But even getting that initial toehold is becoming harder and harder. So many products are available in the marketplace that developers are seemingly retreating into what’s well known as a defensive mechanism. Existing open source systems are exerting something of a gravitational pull, drawing in more and more developers while slowly getting larger and larger, which allows them to draw in even more developers.
Very few new open source platforms have gotten traction in the last five years, especially compared to the five years before that. Systems like Concrete5 and ProcessWire are still young, but have managed to knit together vibrant and dedicated communities.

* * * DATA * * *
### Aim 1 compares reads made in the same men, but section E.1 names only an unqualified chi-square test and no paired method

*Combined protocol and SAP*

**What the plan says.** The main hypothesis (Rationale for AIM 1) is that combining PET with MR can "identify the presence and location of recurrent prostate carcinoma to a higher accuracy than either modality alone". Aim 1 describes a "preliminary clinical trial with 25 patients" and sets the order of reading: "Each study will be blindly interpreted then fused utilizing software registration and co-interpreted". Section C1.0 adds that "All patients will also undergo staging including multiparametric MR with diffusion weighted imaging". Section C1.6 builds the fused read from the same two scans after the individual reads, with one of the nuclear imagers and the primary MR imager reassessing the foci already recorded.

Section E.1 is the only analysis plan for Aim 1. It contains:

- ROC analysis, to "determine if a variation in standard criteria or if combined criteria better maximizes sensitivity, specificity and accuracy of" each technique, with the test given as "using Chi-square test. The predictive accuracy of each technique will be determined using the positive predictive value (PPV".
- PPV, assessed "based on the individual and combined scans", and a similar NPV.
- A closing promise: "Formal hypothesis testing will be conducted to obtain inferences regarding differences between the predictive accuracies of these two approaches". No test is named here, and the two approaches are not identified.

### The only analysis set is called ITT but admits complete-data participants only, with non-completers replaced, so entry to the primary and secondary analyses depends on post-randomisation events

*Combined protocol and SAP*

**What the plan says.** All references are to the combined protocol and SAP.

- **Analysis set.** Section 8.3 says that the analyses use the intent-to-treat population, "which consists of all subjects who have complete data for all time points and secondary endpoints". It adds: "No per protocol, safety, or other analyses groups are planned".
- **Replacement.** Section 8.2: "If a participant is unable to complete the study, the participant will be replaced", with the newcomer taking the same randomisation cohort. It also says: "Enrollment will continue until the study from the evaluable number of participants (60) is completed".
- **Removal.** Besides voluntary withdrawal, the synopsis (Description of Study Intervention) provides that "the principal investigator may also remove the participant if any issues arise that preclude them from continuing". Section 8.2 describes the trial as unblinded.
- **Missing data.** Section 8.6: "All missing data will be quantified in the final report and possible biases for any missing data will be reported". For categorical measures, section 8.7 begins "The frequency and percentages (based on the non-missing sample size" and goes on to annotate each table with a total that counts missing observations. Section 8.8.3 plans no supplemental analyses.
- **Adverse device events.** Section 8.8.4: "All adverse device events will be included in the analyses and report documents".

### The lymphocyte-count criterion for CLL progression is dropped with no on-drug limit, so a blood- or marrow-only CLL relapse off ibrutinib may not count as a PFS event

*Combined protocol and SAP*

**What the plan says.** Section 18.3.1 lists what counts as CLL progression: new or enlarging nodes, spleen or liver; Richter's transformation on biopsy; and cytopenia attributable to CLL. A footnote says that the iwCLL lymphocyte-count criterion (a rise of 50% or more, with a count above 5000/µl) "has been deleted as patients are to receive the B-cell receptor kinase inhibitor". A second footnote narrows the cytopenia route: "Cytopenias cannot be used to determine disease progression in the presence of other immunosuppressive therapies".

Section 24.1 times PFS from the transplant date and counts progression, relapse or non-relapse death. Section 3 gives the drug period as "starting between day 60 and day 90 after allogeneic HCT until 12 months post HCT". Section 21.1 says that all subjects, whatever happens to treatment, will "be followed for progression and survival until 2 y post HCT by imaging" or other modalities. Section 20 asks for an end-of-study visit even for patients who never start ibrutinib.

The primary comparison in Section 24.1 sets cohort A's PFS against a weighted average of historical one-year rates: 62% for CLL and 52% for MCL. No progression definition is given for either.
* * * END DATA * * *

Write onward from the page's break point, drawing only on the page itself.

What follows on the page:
In contrast, Microsoft’s open source CMS offering, Orchard, has been unable to gain much traction or mindshare, even with a gigantic community of ASP.NET MVC developers to draw from and relatively few open source options in that space. And there are dozens of other new entrants that will simply never reach critical mass.
The thing that sustains and grows an open source project is the ability to attract developers, and the excitement of a new system is quickly tempered by the lack of a community and installed base in which the system might grow and be tested.
What will give birth to new systems is the adoption of new web frameworks. Every time a new language or programming paradigm gets traction, a handful of open source projects will spin off of early projects written for those platforms.